Job Satisfaction and Absenteeism


Job satisfaction and absenteeism are two related issues. Job satisfaction affects the rate of absenteeism from the job. Presence of rampant absenteeism is an indication of low satisfaction with one’s job. However, the study found that there are many factors that determine absenteeism, apart from job satisfaction. But most of these other factors were themselves determinants of job satisfaction, meaning that absenteeism is a result of job satisfaction. Also, absenteeism is not the only indicator of presence or lack of job satisfaction. There are other indicators, like motivation and productivity. The researcher conducted a research on 200 employees from two communications companies. Every organization produced 100 respondents. 100 of the respondents were prone to absenteeism while the other 100, the control group, attended job normally. The research concluded that absenteeism was largely present in those workers with low job satisfaction.


Chapter Summary

This chapter is going to introduce the reader to what the researcher intends to do in this study. In other words, it can be viewed as an orientation chapter. In this section, the researcher is going to give the reader a brief background of the problem that is going to be researched on. Then an introduction that touches on exactly what the research is all about will be given. The thesis statement that will guide the researcher will also be provided in this section. This will be followed by a list of definition of the terms and terminologies that are going to be applied in the research. The researcher will also furnish the reader with the objectives of the research, both the broad and specific objectives. It is also under this section that the writer will introduce the


Job Satisfaction and Absenteeism

research questions that the study will be attempt to address.

1.1: Background

Job satisfaction has been defined as the degree to which a person is contented with his job. It is assumed that for job satisfaction to be present, an individual has to be happy at his work place. As such, it can be said that happiness is one of the determinants of job satisfaction. However, caution should be taken to differentiate between job satisfaction and motivation. The two are different aspects of the job. However, they are interrelated. Motivation is an indicator of the level to which the employee is satisfied with the job.

There are several determinants of job satisfaction. They include, among others, the relationship between an employee and the other employees, or the relationship between the employee and the supervisor or administration. When this relationship is enhanced and satisfying, job satisfaction follows. Compensation is also another determinant of job satisfaction. When the employee believes that he is sufficiently compensated, he will be happy at the job and hence be satisfied. The opposite is also true; if an employee feels that he is not been sufficiently compensated, then he will not be satisfied at the job. The conditions under which the person is working will also determine the level of his job satisfaction. If the conditions are conducive, the employee will be satisfied. However, if the conditions are not conducive, for example in the case of hazardous working conditions, the employee will not be satisfied.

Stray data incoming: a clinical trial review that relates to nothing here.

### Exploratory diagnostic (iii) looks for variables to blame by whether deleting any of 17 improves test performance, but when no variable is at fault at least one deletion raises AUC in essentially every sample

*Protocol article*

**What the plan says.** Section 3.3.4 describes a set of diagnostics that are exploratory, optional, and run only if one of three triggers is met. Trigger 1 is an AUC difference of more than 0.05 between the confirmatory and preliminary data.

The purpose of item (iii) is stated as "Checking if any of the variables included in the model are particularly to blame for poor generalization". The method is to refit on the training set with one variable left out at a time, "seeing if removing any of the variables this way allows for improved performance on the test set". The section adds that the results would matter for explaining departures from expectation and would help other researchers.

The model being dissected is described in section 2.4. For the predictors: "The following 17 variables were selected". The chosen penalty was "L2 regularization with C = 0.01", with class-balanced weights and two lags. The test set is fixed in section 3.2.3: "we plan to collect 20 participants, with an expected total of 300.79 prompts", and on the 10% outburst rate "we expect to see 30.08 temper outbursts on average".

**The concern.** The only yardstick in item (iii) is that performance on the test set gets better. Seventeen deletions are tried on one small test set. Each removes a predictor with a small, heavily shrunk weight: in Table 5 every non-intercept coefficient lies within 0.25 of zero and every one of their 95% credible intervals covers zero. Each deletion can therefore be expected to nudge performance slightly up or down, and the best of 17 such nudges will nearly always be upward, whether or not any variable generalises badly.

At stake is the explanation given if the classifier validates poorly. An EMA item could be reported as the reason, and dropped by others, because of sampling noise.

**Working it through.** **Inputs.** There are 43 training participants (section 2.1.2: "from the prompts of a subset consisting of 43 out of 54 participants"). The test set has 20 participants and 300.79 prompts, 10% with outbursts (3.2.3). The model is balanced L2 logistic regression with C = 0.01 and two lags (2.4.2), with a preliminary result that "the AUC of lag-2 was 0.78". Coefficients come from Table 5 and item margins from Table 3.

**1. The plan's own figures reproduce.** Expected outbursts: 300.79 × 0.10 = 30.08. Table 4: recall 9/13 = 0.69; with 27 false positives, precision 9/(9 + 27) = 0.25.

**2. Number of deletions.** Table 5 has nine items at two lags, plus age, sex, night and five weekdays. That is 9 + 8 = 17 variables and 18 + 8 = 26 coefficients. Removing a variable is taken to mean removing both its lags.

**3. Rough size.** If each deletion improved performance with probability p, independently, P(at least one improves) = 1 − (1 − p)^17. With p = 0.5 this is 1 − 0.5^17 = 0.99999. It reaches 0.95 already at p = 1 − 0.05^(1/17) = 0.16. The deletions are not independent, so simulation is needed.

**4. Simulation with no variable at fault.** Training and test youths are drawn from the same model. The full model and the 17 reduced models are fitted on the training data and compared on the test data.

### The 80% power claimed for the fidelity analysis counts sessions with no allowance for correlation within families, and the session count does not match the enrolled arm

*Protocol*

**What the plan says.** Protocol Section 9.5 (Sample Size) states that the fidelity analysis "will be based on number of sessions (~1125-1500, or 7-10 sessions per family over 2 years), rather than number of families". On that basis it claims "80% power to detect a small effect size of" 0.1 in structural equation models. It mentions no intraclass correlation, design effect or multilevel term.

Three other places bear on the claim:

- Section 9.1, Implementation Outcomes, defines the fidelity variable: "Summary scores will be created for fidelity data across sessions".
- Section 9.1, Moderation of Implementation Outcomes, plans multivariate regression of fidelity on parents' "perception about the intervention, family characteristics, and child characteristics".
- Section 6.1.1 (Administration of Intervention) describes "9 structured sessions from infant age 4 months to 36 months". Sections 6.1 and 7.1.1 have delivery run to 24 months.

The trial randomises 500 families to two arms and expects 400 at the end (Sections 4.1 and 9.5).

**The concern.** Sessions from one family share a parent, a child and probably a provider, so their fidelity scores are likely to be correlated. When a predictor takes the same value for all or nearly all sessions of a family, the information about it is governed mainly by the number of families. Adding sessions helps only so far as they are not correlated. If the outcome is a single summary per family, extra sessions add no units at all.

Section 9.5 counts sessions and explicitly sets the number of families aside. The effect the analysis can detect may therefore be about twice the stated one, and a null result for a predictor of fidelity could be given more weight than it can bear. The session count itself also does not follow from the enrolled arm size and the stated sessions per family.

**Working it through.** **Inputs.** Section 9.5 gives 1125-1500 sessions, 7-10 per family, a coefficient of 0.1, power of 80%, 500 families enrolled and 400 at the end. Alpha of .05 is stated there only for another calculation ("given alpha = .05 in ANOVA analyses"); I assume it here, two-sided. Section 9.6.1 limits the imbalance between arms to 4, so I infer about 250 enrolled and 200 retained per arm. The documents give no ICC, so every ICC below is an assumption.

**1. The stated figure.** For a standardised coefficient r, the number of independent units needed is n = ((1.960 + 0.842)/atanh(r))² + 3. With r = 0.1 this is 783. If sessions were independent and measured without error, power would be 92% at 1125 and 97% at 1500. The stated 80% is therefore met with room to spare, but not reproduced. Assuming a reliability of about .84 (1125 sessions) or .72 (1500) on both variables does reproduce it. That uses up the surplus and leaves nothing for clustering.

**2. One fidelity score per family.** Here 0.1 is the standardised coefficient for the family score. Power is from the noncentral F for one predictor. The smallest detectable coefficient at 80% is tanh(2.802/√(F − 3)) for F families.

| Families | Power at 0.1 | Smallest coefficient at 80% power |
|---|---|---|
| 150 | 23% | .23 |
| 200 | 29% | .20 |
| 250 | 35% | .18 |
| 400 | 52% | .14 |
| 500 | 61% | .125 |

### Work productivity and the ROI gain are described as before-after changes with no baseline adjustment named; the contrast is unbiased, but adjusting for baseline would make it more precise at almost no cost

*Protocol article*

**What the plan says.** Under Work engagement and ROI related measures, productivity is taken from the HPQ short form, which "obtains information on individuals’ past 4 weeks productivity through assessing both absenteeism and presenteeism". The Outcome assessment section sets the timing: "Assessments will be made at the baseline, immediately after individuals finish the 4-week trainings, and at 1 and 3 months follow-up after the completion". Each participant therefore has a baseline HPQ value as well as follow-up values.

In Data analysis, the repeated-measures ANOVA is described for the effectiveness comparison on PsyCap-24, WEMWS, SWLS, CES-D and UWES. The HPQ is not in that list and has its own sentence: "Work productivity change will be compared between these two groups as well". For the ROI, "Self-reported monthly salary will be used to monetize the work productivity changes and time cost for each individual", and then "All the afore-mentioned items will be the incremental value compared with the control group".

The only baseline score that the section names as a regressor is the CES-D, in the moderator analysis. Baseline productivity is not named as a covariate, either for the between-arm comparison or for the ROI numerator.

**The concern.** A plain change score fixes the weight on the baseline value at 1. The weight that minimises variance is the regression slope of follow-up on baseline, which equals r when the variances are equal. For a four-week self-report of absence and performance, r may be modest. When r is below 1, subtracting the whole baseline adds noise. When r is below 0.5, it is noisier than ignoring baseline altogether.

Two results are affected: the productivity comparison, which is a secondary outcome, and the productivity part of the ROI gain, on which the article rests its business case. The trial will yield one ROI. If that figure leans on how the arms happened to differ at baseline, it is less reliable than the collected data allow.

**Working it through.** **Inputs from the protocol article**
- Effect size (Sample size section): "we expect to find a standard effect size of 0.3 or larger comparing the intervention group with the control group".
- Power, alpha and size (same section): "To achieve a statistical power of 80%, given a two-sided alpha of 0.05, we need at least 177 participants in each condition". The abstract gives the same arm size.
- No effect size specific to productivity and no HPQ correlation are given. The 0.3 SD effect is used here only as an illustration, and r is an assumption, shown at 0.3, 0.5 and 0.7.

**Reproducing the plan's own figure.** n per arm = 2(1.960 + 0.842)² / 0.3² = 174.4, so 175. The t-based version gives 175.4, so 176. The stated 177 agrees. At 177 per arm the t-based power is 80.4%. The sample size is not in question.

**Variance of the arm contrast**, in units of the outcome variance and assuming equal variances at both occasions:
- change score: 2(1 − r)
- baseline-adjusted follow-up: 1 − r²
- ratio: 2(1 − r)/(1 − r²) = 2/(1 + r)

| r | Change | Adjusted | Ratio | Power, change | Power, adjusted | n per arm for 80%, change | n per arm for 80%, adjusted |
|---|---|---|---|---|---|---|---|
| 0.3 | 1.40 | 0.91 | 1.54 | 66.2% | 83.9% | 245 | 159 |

It is paramount to note that a presence of one of the conditions mentioned above will not necessarily mean that the employee is satisfied. There has to be a favorable mix of the conditions, meaning that the conditions come together to determine the level of satisfaction. For example, even if the employee is compensated well, and the relationship between and his supervisor is wanting, job satisfaction will be lacking.


Job Satisfaction and Absenteeism

There are also indicators of job satisfaction. What this means is that a certain criteria can be used to determine the presence or lack of job satisfaction. One of these indicators is motivation. A worker who is motivated is likely to be satisfied with his job. Another indication is the attitude that the worker holds as far as the job is concerned. A positive and constructive attitude is an indicator of a satisfied worker. The rate of workers’ turnover is also another indicator. If the company experiences an extra ordinarily high level of employee turnover, then it is most likely that the workers in that company are not satisfied.

But perhaps the most important of these indicators is job absenteeism. Frequency and duration of absenteeism from the work place is one of the clearest indicators of job satisfaction. Absenteeism can be conceptualized as a habitual pattern of truancy from a task. Absenteeism may involve a worker failing to turn up for work completely or attending job but spending a lot of time away from the work station.